Friday, April 16, 2010

A Couple of Taboos

This morning at the junior high school it was not easy for the teacher and I to get the students to use English to talk about their field trip to a popular amusement/cultural park earlier in the week. So toward the end of the class when the word “point” came up naturally in the flow of conversation, I changed the topic to ask about something I heard yesterday from my Taiwanese teacher while studying a Taiwanese language textbook on popular folk culture (specific topic: The Moon Festival or Mid-Autumn Festival).

Is it OK to point at the moon with your index finger? We do this all the time in western culture, so think nothing of it. With smiles on their faces the students informed me that,  in Taiwanese folk culture, it is taboo. If you point at the moon, Thai-im-niu-niu, the moon goddess, will come and cut your ears to punish you for your disrespect.


The students at the junior high gave me the same explanation as the teacher yesterday. Then they excitedly shared another taboo that is also forbidden in popular Taiwanese culture: It’s not OK to sit on a pillow, because if you sit on a pillow, [it] will rot away.

We also talked about a proverb I wrote about last year. A girl shared that twice her dad had gotten rid of dead dogs in this manner. When talking about the cats, one young man didn’t know how to say “hang” and said  “decorate” instead, prompting the teacher to break out laughing. He also didn’t know how to say “put” or “lay” with reference to dogs. These are not what you would want to put on (decorate) or put under your Christmas tree!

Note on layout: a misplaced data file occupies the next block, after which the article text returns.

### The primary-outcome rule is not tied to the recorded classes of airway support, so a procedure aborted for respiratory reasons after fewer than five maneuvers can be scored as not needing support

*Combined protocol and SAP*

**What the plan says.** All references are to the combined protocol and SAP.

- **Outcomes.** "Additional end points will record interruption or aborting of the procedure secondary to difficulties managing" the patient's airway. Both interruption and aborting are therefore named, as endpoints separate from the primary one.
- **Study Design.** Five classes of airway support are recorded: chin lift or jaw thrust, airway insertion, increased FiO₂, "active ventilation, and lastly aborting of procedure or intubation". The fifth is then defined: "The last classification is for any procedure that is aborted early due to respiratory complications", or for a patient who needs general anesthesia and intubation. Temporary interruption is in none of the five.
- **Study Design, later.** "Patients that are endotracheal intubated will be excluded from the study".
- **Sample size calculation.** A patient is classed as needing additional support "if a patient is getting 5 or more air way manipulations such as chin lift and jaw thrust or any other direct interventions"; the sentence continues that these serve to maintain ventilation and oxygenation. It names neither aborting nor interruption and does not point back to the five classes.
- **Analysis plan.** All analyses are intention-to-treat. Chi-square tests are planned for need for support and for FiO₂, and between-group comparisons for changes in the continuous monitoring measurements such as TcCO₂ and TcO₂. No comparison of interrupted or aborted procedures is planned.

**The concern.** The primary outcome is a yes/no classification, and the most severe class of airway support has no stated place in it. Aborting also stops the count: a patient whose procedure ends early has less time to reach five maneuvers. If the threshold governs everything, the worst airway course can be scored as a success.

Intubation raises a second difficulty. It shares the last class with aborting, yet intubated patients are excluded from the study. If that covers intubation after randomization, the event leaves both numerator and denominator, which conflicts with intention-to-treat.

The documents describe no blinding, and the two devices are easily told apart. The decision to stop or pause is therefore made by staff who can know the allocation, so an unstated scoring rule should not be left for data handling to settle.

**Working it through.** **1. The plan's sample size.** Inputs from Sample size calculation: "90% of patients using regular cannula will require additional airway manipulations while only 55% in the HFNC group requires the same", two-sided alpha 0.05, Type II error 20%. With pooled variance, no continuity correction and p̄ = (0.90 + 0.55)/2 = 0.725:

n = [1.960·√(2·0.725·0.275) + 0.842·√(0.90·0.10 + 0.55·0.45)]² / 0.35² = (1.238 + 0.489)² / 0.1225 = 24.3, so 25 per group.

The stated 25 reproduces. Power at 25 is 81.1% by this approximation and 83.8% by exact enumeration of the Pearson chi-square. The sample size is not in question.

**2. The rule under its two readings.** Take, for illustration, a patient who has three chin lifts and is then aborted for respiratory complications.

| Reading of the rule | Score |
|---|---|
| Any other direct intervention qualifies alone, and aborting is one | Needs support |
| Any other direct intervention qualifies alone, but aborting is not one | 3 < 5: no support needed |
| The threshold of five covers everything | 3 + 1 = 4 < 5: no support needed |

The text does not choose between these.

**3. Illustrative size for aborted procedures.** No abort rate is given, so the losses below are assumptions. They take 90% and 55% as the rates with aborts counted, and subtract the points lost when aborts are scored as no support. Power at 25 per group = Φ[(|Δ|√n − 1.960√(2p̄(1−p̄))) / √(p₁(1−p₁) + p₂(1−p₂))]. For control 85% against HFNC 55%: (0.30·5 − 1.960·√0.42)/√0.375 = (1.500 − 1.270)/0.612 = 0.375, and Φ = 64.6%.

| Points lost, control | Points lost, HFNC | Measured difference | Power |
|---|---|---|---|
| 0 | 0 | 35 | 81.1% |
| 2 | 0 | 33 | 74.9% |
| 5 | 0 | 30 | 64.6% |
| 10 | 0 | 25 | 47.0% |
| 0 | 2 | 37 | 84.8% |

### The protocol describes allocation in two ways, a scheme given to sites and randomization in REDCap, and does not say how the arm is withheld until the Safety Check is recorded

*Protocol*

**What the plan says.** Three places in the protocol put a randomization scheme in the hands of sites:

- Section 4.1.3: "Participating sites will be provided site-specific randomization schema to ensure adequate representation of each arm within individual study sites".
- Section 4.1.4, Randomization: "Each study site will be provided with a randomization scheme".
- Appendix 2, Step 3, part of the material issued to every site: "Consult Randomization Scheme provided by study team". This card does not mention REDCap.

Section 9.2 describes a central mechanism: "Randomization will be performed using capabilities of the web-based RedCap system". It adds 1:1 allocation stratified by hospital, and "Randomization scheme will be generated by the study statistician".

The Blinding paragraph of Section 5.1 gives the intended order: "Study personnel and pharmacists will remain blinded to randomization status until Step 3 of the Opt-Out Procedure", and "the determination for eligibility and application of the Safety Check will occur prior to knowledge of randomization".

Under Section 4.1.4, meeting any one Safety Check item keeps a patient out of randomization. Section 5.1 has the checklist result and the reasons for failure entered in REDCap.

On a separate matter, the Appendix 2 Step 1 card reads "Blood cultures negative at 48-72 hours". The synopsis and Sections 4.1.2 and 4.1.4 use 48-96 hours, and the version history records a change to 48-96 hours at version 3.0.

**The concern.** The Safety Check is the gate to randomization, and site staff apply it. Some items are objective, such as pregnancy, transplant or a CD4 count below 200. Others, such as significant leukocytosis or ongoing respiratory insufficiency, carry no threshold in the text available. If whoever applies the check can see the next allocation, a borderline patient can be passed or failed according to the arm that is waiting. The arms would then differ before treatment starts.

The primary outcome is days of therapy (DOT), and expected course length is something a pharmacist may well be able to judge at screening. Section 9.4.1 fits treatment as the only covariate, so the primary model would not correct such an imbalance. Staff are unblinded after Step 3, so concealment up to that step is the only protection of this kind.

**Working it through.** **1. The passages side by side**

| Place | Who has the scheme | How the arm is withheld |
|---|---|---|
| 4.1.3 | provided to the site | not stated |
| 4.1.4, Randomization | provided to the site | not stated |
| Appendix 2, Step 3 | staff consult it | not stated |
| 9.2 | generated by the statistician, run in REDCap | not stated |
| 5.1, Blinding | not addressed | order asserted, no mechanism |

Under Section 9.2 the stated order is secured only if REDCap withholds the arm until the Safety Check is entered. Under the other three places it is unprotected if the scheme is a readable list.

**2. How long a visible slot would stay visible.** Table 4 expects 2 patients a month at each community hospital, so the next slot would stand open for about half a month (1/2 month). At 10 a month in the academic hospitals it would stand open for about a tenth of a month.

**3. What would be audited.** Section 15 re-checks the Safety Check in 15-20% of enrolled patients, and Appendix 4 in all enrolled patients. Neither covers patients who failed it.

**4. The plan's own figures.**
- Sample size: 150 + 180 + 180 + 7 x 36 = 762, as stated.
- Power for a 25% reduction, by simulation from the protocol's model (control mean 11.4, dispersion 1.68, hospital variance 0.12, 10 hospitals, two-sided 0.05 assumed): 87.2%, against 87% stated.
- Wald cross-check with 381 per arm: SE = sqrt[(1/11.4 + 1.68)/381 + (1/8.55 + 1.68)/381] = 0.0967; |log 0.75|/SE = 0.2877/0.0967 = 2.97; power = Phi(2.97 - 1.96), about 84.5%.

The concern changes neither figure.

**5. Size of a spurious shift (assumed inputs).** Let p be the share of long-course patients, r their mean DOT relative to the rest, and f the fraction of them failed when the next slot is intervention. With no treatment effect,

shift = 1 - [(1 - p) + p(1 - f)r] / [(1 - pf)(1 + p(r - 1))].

I’ve observed a couple of class periods now how enthusiastic the students suddenly get when we turn away from the magazine they use as a conversational starter and I ask them about Taiwanese culture instead. I’m really looking forward to what the teacher has asked them to share with me about Taiwanese culture for next week!


The reason I was reading about the Moon Festival yesterday is because I’m planning a truck announcement/blessing for the Mid-Autumn Festival later in the year:

“O Lord, our Lord, your majestic name fills the earth!  Your glory is higher than the heavens…  When I look at the night sky and see the work of your fingers—  the moon and the stars you set in place— what are mere mortals that you should think about them, human beings that you should care for them? … O Lord, our Lord, your majestic name fills the earth! ” 耶和華我們的主啊!你的名在全地是多麼威嚴,你把你的榮美彰顯在天上。。。 我觀看你手所造的天,和你所安放的月亮和星星。 啊!人算甚麼,你竟記念他?世人算甚麼,你竟眷顧他?。。。 耶和華我們的主啊!你的名在全地是多麼威嚴。